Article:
On the same day the state sent Menard Correctional Center Lt. Jay K. Ziegler a temporary "total disability" check for $2,092, he was in his boat on Carlyle Lake helping the Murphysboro High School Red Devils bass fishing team at the state finals in May.
Ziegler, 45, a lieutenant at Menard, was off work after he underwent surgery for repetitive trauma injury to his wrists and elbows. On Jan. 13, he received a tax-free check funded by taxpayers for $76,326 based on his successful claim to the Illinois Workers' Compensation Commission.
This payment followed a similar $42,043 settlement he received Dec. 23, 2009, for an injury he stated resulted when he sprained his right shoulder carrying, "food trays up stairs," at the prison.
In just over one year, Ziegler collected $118,369 for injuries while on the job. He also collected a total of $17,397 after being paid temporary total disability during two periods, one in 2009 and the one in 2010, to recover.
In all, he received $135,766 in workers' compensation payments.
"It got so bad I couldn't sleep at night," Ziegler said of his injury. "I didn't want anything except to be able to sleep at night."
Ziegler, the president of the Southern Illinois Bass Club, said he had his doctor's permission to be in his bass boat and on the lake on May 7 and 8 for the tournament, as long as he didn't actually fish.
But Natalie Bauer, spokeswoman for Illinois Attorney General Lisa Madigan, said that after learning from News-Democrat reporters that Ziegler was on the lake while collecting disability, her office has asked the state Department of Insurance Fraud Unit to investigate.
"This office is referring Mr. Ziegler's two pro se cases to you for any appropriate investigation to determine if any fraud was perpetrated upon the State of Illinois by Mr. Ziegler," stated in a letter to the supervisor of the Illinois Department of Insurance Workers' Compensation Fraud Unit signed by Assistant Attorney General Greg Riddle, bureau chief of the attorney general's Workers' Compensation Bureau.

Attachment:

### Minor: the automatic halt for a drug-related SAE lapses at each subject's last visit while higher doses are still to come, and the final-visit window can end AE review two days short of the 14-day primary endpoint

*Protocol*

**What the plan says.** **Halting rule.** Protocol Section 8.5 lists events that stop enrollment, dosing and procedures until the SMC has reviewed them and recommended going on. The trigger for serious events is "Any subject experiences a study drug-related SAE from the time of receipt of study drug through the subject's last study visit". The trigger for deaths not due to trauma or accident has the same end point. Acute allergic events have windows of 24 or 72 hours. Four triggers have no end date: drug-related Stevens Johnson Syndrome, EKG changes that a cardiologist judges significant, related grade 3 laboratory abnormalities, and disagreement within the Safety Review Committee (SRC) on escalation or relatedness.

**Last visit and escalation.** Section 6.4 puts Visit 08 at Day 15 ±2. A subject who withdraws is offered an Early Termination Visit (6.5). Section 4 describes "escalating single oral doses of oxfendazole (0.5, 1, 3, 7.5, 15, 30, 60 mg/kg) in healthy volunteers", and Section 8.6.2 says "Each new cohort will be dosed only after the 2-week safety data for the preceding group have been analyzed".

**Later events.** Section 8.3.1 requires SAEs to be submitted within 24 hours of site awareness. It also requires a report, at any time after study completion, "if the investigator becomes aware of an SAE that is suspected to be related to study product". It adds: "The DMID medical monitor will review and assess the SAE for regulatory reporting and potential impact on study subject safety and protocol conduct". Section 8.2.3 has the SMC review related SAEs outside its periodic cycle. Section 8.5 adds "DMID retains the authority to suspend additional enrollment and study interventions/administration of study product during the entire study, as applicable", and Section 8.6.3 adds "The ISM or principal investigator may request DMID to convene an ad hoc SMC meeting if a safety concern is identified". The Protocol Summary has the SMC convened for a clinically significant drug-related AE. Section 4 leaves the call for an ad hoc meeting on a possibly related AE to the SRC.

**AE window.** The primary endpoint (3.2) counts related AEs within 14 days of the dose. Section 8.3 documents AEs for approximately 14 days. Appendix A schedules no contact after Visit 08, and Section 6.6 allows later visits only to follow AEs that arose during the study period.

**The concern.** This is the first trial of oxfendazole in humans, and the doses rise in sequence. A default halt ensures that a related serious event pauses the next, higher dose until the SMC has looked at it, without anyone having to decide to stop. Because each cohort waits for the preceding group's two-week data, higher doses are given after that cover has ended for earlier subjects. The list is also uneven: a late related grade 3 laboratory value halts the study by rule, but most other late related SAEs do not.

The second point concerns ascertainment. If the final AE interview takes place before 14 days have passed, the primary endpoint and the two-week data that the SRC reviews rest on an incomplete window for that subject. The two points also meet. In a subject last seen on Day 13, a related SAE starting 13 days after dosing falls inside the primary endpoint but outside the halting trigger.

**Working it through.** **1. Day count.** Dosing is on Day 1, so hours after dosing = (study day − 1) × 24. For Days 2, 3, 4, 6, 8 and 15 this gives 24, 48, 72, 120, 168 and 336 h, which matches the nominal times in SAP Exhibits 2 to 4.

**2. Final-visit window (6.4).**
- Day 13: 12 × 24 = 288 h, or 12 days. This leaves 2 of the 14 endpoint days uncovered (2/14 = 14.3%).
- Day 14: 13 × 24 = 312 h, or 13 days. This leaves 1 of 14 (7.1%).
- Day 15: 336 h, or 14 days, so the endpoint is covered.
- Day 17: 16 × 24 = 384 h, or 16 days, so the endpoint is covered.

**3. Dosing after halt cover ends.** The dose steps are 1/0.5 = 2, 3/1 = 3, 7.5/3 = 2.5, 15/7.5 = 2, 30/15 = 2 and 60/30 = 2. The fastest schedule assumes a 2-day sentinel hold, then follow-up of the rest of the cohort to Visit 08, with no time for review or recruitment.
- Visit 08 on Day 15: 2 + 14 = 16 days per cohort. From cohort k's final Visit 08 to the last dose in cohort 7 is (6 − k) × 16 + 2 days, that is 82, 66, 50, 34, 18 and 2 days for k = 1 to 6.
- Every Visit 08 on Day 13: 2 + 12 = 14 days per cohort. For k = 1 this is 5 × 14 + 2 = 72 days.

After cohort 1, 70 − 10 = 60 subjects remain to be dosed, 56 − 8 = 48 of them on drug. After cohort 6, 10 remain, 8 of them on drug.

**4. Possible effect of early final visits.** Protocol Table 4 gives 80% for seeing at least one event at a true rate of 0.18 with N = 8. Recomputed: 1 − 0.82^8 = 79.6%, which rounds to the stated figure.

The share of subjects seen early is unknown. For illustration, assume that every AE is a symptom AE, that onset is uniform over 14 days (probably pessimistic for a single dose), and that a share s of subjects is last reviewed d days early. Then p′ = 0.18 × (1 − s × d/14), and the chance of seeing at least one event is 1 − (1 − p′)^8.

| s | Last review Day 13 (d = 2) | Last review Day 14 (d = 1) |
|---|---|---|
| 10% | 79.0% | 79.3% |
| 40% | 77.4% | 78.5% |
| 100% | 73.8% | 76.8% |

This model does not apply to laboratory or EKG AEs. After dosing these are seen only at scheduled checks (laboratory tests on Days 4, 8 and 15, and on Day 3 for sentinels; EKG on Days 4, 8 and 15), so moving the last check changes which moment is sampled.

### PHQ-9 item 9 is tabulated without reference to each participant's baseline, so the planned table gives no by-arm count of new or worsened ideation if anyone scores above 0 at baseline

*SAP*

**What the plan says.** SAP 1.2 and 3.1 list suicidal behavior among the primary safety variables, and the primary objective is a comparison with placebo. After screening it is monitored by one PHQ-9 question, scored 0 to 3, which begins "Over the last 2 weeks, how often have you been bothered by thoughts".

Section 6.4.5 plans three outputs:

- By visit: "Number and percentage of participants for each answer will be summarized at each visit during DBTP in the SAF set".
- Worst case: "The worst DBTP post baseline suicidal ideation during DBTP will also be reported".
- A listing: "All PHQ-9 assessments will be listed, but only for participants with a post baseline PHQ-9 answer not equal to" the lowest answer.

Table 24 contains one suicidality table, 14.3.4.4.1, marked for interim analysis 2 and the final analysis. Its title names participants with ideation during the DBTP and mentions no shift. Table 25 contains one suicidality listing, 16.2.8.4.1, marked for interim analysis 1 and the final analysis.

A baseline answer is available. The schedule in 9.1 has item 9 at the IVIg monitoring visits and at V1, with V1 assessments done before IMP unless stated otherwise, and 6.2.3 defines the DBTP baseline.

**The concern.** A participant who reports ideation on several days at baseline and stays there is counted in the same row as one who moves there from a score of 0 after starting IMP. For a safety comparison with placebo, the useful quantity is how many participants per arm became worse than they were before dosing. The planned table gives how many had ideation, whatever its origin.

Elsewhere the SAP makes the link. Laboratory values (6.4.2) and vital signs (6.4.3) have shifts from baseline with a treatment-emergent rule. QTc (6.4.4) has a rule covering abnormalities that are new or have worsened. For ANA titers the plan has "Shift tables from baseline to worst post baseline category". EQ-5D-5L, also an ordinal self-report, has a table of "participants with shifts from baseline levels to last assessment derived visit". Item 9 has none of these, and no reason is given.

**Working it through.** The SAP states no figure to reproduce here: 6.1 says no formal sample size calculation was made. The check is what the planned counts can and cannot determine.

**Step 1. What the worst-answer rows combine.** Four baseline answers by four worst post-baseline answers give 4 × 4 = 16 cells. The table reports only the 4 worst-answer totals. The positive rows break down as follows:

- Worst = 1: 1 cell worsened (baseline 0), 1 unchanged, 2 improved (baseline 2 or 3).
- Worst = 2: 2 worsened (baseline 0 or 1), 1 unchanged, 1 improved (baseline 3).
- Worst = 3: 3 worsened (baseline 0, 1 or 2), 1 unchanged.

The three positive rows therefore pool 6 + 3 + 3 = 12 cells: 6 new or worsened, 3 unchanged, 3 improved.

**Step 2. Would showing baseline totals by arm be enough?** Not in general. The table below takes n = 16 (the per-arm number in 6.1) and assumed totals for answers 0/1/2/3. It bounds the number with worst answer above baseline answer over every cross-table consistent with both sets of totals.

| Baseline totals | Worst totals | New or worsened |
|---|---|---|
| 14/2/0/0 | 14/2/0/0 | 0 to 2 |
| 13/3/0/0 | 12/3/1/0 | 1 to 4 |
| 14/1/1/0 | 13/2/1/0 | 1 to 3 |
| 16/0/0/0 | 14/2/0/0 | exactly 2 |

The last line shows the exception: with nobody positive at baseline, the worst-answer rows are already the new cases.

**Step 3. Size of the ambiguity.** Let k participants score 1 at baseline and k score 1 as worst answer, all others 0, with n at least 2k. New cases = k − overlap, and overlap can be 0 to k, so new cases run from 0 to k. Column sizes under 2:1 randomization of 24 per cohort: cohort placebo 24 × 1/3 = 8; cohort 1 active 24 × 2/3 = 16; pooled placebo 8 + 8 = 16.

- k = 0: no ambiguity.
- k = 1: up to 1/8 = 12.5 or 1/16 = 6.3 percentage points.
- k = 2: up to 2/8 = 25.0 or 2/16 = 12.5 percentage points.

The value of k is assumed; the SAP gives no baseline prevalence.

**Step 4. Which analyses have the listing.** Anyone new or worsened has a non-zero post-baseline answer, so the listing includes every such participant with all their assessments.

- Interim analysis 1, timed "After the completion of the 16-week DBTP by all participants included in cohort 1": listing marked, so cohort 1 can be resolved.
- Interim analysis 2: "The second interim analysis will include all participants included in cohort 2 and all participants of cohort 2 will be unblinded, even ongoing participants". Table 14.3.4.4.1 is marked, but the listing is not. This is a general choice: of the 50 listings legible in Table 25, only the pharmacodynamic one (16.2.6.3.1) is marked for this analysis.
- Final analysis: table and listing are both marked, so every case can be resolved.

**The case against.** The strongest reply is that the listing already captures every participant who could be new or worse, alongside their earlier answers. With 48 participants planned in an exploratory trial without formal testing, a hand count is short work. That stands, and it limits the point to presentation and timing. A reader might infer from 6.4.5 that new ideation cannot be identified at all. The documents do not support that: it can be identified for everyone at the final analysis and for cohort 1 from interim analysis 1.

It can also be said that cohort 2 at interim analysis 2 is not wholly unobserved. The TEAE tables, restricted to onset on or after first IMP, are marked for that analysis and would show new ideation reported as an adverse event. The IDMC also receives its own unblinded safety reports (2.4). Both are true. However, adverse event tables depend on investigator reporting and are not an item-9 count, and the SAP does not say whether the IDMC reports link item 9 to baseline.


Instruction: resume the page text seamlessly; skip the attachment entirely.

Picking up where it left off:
Ziegler said that after recovering from the accident involving the food trays, he developed pain in his hands and arms that he suspected was because of repetitive trauma. He works at the same prison where more than 230 guards and employees have filed for or received payments for repetitive trauma since Jan. 1, 2008. Most say that handling heavy cell locking mechanisms caused their injuries. Several state investigations of these claims are under way.
Ziegler said it would have been enough to receive corrective surgery paid for by the state. But when the settlement check came in the mail he kept it.
"Did I ask for any of it?" he said referring to the settlements. "No, I didn't. Did I take it? Yeah."
Asked how he could develop repetitive trauma working as a lieutenant in an administrative capacity, Ziegler said, "I help out all day. My men have to keep up with me."
He said that during his shift on Tuesday, he unlocked "21 locks."